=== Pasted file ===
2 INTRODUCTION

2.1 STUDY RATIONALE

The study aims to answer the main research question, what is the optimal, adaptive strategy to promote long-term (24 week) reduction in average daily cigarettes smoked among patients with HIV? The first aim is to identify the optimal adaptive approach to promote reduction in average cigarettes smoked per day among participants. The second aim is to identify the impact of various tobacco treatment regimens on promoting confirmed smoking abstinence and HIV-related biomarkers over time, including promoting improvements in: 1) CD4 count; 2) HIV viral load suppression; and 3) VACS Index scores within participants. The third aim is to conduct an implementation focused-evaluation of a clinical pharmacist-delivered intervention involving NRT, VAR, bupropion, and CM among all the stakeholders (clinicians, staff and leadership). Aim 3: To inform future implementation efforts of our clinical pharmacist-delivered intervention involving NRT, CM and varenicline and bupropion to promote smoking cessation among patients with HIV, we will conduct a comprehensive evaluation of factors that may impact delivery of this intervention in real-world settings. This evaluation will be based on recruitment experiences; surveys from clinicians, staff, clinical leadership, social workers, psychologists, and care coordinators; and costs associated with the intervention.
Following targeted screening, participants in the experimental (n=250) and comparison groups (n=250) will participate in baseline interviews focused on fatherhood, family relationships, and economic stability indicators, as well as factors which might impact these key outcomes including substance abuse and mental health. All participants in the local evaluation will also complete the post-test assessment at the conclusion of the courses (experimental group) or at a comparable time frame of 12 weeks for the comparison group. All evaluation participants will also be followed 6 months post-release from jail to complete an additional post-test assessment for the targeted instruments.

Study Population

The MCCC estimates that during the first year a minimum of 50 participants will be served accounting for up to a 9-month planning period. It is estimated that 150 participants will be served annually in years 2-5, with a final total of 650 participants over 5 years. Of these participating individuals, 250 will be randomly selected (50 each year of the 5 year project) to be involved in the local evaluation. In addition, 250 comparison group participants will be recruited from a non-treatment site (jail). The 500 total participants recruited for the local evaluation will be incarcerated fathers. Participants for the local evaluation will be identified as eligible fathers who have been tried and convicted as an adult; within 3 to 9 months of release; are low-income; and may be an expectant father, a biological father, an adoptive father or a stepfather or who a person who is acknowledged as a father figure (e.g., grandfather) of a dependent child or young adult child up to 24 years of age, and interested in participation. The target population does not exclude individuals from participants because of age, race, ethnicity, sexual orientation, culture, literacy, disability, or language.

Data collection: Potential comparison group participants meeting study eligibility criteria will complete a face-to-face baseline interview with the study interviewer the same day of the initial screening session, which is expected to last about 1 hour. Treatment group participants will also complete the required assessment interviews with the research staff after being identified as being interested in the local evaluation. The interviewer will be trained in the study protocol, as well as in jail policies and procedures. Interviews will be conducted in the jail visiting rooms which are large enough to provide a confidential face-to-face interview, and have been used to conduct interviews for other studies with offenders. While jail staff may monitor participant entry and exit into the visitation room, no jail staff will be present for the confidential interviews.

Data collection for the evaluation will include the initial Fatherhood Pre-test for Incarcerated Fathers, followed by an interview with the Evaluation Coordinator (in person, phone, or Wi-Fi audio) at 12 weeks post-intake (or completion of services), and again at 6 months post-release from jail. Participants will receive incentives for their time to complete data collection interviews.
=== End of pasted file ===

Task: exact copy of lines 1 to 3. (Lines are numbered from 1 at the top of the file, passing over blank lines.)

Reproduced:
2 INTRODUCTION

2.1 STUDY RATIONALE

The study aims to answer the main research question, what is the optimal, adaptive strategy to promote long-term (24 week) reduction in average daily cigarettes smoked among patients with HIV? The first aim is to identify the optimal adaptive approach to promote reduction in average cigarettes smoked per day among participants. The second aim is to identify the impact of various tobacco treatment regimens on promoting confirmed smoking abstinence and HIV-related biomarkers over time, including promoting improvements in: 1) CD4 count; 2) HIV viral load suppression; and 3) VACS Index scores within participants. The third aim is to conduct an implementation focused-evaluation of a clinical pharmacist-delivered intervention involving NRT, VAR, bupropion, and CM among all the stakeholders (clinicians, staff and leadership). Aim 3: To inform future implementation efforts of our clinical pharmacist-delivered intervention involving NRT, CM and varenicline and bupropion to promote smoking cessation among patients with HIV, we will conduct a comprehensive evaluation of factors that may impact delivery of this intervention in real-world settings. This evaluation will be based on recruitment experiences; surveys from clinicians, staff, clinical leadership, social workers, psychologists, and care coordinators; and costs associated with the intervention.